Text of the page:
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Islamic Ideology ( 16 Nov 2013, NewAgeIslam.Com)

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Role of Dawah in Islam: Islamic Dawah at This Moment Must Focus Inwards and Not Outwards




An Attempt to Capture the Broader Notion of Dawah In Light Of The Qur’anic Message. 

By Muhammad Yunus, New Age Islam

November 17, 2013

(Co-author (Jointly with Ashfaque Ullah Syed), Essential Message of Islam, Amana Publications, USA, 2009)

In a restrictive sense, ‘Dawah’ connotes a missionary work for propagating the religion of Islam. This can be in the form of a preacher or televangelist lecturing an audience on Islam or comparative religion with the singular goal of gaining converts, or a group of Ulema going out as a preaching community (Tablighi Jama’at) across the country or continents to preach Islam or, for that matter, a Muslim country funding construction of mosques in its own or foreign lands with the goal of spreading the Light of Islam. The Qur’anic concept of Dawah is, however, broader and more grass rooted. It declares:

“Invite (ud‘u) (all) to the way of your Lord with wisdom and pleasant counselling, and debate with them in the best manner. Indeed God knows best who is straying from His path, and He knows best the (rightly) guided” (16:125).

This expressed instruction to all Muslims to invite people to the ‘way of Lord,’ comprehended with the following Qur’anic commandments and enunciations render ‘Dawah’ an integral element of Qur’anic message binding on each Muslim.   

i. Enjoining good and restraining the evil (3:104, 3:110, 9:112, 22:41, 31:17)

ii. Acting on behalf of the Prophet as a witness to truth to humanity (2:143/ 42:3)

iii. Discharging the divine trust as the custodian of the divine speech (the Qur’an) (33:72, 59:21, 13:21) and sharing it with humanity (3:187)

How Do The Common Muslims Participate In Dawah?

A Muslim can imperceptibly extend invitation (Dawah) to the divine ways through personal example - his day to day dealings with the non-Muslims, excellence in lawful pursuits, cultivating an exemplary moral conduct and behaviour and drawing the attention and admiration of the non-Muslims as a model of virtue and benevolence. It can also be in the form of enlightening others on the different facets of the Qur’anic message, direct proselytizing or in any other form as long as there is no coercion, no trace of contempt, hostility or arrogance against the Madu.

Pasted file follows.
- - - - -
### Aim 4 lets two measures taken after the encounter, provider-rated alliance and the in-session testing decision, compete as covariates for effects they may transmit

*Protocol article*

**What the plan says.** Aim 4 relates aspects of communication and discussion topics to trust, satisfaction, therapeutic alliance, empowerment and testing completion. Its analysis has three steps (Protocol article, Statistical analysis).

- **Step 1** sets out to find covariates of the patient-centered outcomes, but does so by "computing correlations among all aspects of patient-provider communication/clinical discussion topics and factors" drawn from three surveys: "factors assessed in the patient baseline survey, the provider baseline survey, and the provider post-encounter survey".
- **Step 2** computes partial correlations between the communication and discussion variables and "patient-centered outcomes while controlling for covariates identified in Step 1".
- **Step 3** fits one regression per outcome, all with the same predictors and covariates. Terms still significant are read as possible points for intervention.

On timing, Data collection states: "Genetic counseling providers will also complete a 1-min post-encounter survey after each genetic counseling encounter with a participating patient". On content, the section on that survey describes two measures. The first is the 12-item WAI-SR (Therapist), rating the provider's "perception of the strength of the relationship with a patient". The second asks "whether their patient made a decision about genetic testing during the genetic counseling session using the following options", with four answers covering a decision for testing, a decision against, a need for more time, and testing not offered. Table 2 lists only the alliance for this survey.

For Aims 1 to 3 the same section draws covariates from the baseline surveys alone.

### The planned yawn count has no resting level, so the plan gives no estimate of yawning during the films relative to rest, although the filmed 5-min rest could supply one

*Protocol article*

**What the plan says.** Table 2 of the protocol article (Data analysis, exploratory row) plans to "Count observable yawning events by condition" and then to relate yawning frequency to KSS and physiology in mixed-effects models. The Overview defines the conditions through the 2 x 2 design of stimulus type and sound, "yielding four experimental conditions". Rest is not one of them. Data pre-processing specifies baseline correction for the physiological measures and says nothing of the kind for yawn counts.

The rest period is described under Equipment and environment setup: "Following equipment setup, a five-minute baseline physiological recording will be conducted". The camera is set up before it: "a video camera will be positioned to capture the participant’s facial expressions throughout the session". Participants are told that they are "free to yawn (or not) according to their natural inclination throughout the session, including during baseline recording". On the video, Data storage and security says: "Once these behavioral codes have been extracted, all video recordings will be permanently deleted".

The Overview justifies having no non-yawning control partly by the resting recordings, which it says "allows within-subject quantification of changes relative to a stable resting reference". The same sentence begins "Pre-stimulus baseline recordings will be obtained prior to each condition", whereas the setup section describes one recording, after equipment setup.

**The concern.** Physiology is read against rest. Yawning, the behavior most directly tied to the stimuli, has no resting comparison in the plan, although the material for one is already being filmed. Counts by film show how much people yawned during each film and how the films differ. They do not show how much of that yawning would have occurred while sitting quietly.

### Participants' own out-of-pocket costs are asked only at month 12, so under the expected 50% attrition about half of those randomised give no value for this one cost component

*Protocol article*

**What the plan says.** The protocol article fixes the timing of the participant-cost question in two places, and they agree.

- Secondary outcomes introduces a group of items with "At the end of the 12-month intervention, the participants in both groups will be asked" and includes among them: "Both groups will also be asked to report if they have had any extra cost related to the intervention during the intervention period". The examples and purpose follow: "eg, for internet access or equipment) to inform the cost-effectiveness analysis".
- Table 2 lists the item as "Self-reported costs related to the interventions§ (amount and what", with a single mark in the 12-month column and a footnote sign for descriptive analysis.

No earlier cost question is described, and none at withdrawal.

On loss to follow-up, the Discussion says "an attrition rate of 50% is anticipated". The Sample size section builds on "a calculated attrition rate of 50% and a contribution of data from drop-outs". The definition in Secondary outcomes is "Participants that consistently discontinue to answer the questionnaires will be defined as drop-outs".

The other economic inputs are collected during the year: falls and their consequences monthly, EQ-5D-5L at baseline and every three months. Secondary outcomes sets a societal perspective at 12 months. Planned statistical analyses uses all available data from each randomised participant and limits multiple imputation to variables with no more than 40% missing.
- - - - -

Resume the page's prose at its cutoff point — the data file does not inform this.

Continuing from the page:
This raises one fundamental question: What if a Dai (Muslim extending ‘Dawah)’ is ignored or simply dismissed by the Madu to whom the Dawah is directed. Is the Dai failing in his Dawah obligation or does the Madu risk perdition for rejecting the Dawah? This needs deeper reflection.

A Muslim person extending Dawah does not carry the noble Karamat of the Prophet, is no match to him in conduct, behaviour and manners, is not held in the eye of the Madu as the model of honesty and trustworthiness (the Prophet was known as al-Amin – the Trustworthy), nor does his speech or writing cast a spell on his audience (as the Qur’an did – 10:2, 21:3, 34:43, 37:15, 38:4, 43:30, 46:7, 74:24), or scare them like donkeys hearing the roar of a line (as the Qur’an did – 74:49-51), nor is he offering any uniquely noble or revolutionary paradigms as the Prophet did to his audience sunk in Jahiliya (ignorance of the dark ages), nor is he telling the priest and rabbis what was known only to the most learned among them, and above all he is not supported by the unparalleled utterances of the Qur’an. At the same time, the noble paradigms of the Qur’an, have, over time permeated the global human society. Those who burnt the widows on the funeral pyre of their dead husbands are now allowing them to remarry. Those who burnt women on stakes at the slightest offence or suspicion are giving them full liberty to develop themselves to their highest potentials, even as judges, senior diplomats and heads of states with the power to award capital punishment to a man, or authorize a war; and the world at large has left the medieval heritage behind and developed values and norms that are close to what the Prophet taught. Thus, the Dai this day is immeasurably handicapped relative to the original Dai of the Qur’an, the Prophet Muhammad and the Madu today, the non-Muslims, are, in many areas, far more enlightened than the Dai. Besides, the Dai – the Muslim preacher, has no revolutionary paradigms to offer and is held in suspicion, contempt and derision by the Madu. Hence, the non-Muslims not succumbing to a Dawah by a Muslim Dai or group cannot be paralleled with his counterpart of the Prophet’s era when both the Dai and the Madu were totally different, if not obverse of each other, and as such they cannot be categorized as Kafireen – wilful denier of truth, as was the case in the Prophetic era. There is, however, a universal redeeming factor in favour of the non Muslims who decline a Dawah, no matter how clear and convincing from the perspective of the Dai.